Supercells were expected to initiate along a dryline in west-central Oklahoma during Saturday evening on April 23rd. The Storm Prediction Center had issued a slight risk of severe storms in their 1630 Z (1:30 PM CDT) outlook, with the risk tornadoes (5%), damaging hail (15%), and damaging wind (15%). Thunderstorms initiated around 2200 Z (5:00 PM CDT) as shown from the Day Cloud Phase Distinction RGB animation below. As the sun began to set near the end of the animation, decreasing contributions from the green (Channel 2, visible) and blue (Channel 5, near-IR) bands created a shift to more red colors in the imagery (Channel 13, clean-IR).
As convection matured into supercells after sundown, satellite imagery became confined to the infrared bands (Channels 7-16), with Clean-IR imagery most often used. Additionally, rapidly updating (1 minute) lightning data from the GLM Flash Extent Density product can provide information about thunderstorm trends between NEXRAD full-volume scans (4-5 minute updates). At night, the GOES-16 GLM detection efficiency often exceeds 90% across the south-central United States.
Intensification of two supercells and tightening of their low level mesocyclones, southwest of Oklahoma City and southwest of Stillwater, as indicated by radar prompted the NWS Norman office to issue tornado warnings for both storms. The Tornado Warning for the Stillwater supercell was issued at 2359 Z (6:59 PM CDT), and the Tornado Warning for the Oklahoma City supercell was issued at 0003 Z (7:03 PM CDT).
The animation above is from 2330 Z to 0030 Z (5 minute intervals), and shows how both storms intensified from the perspective of the GLM FED and ABI Clean-IR products. Deep overshooting tops were observed from the ABI along with notable increases in GLM flash rates. In this scenario satellite information may have provided a ‘heads-up’ on which storms to monitor, along with additional confirmation of trends observed from NEXRAD.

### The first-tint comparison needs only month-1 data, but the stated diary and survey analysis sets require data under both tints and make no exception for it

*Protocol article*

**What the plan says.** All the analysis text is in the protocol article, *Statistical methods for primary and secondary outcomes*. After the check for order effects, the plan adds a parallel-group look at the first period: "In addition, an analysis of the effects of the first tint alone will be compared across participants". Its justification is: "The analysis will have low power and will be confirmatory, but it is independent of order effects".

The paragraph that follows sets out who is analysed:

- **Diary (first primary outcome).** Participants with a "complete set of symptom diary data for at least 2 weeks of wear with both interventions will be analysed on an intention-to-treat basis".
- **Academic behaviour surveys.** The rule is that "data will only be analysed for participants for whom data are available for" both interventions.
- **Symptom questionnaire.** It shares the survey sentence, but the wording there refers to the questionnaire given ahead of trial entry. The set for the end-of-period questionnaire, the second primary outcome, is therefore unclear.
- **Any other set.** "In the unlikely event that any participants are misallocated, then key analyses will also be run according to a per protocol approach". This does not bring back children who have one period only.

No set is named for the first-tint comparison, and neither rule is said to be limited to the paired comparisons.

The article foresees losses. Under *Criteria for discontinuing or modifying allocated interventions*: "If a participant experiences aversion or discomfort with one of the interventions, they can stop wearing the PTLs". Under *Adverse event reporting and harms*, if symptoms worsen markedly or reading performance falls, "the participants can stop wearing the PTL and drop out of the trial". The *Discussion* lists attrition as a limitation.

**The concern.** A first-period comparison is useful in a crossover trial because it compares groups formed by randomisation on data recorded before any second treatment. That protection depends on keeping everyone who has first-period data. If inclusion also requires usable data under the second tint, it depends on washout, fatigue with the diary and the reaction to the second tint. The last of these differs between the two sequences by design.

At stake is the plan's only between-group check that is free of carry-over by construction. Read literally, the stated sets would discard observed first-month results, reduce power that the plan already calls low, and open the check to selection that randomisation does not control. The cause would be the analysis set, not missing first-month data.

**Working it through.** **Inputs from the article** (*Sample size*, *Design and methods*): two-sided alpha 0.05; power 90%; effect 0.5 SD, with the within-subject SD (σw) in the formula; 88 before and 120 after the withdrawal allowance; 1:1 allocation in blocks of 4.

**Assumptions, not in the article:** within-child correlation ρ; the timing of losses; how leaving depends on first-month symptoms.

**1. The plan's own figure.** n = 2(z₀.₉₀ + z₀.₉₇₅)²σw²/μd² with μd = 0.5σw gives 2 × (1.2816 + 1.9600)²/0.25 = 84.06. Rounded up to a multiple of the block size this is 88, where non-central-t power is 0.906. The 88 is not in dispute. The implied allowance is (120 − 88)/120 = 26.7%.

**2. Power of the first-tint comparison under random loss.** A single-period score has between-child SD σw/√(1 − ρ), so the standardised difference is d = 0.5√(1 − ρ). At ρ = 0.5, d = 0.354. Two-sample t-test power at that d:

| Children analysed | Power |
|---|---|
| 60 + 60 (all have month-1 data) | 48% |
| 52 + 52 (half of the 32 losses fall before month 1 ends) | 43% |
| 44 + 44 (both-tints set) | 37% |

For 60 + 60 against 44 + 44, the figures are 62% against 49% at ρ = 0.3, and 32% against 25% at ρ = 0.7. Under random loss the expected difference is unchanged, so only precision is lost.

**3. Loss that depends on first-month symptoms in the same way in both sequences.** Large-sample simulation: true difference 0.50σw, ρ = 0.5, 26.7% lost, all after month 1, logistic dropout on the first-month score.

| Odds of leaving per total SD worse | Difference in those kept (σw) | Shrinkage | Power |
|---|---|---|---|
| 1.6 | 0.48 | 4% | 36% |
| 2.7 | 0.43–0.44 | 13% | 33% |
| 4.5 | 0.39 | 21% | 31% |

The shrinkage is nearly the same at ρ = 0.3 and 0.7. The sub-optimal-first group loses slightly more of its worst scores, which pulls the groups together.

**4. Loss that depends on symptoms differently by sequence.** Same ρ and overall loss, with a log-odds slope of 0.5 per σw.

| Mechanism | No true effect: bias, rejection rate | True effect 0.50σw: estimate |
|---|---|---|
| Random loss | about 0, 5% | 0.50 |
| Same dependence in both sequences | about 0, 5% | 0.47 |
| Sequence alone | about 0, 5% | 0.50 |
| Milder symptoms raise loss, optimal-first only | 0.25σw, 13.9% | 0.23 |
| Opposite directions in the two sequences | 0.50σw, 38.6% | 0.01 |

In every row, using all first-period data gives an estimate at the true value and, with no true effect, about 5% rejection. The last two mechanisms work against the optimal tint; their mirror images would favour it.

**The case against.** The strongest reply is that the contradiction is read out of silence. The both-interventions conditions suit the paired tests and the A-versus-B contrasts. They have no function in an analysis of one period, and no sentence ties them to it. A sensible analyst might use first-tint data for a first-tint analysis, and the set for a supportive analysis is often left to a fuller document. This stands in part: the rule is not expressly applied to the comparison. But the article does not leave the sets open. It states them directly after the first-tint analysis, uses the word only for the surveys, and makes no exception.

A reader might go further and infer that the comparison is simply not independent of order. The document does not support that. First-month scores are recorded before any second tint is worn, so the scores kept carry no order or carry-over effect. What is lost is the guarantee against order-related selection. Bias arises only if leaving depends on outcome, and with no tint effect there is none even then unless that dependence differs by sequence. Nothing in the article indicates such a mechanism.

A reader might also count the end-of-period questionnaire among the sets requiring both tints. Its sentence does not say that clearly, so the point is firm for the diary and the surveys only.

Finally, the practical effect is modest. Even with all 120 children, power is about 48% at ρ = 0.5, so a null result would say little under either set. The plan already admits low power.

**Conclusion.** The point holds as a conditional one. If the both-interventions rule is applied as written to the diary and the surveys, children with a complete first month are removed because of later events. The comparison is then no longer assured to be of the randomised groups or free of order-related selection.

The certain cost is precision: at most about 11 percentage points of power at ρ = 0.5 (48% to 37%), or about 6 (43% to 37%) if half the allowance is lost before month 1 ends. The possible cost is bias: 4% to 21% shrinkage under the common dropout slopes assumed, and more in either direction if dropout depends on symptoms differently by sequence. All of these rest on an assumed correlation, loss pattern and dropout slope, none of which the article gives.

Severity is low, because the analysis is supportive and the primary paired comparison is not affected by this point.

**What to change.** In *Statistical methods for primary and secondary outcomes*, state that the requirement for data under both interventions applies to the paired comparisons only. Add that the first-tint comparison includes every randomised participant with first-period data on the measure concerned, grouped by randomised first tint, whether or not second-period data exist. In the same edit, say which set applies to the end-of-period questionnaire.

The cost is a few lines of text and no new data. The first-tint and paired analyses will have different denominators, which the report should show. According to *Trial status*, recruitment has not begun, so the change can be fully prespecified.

One-minute data was observed from the GOES-East Mesoscale Domain for both products (below). In this scenario NWS Norman also had access to the Terminal Doppler Weather Radar at the Oklahoma City Airport (TOKC), providing 1-minute radar reflectivity and doppler velocity data within the vicinity of the airport. For the supercell near Oklahoma City, this may make a forecaster less reliant on one-minute satellite data when making warning decisions. However, for the storm southwest of Stillwater no TDWR data was available. The rapid increase in lightning flash rates identified by the GLM FED product for this storm can provide additional verification for an NWS forecaster that the updraft was intensifying, and tightening of the low level mesocyclone prior to tornadogenesis may be imminent.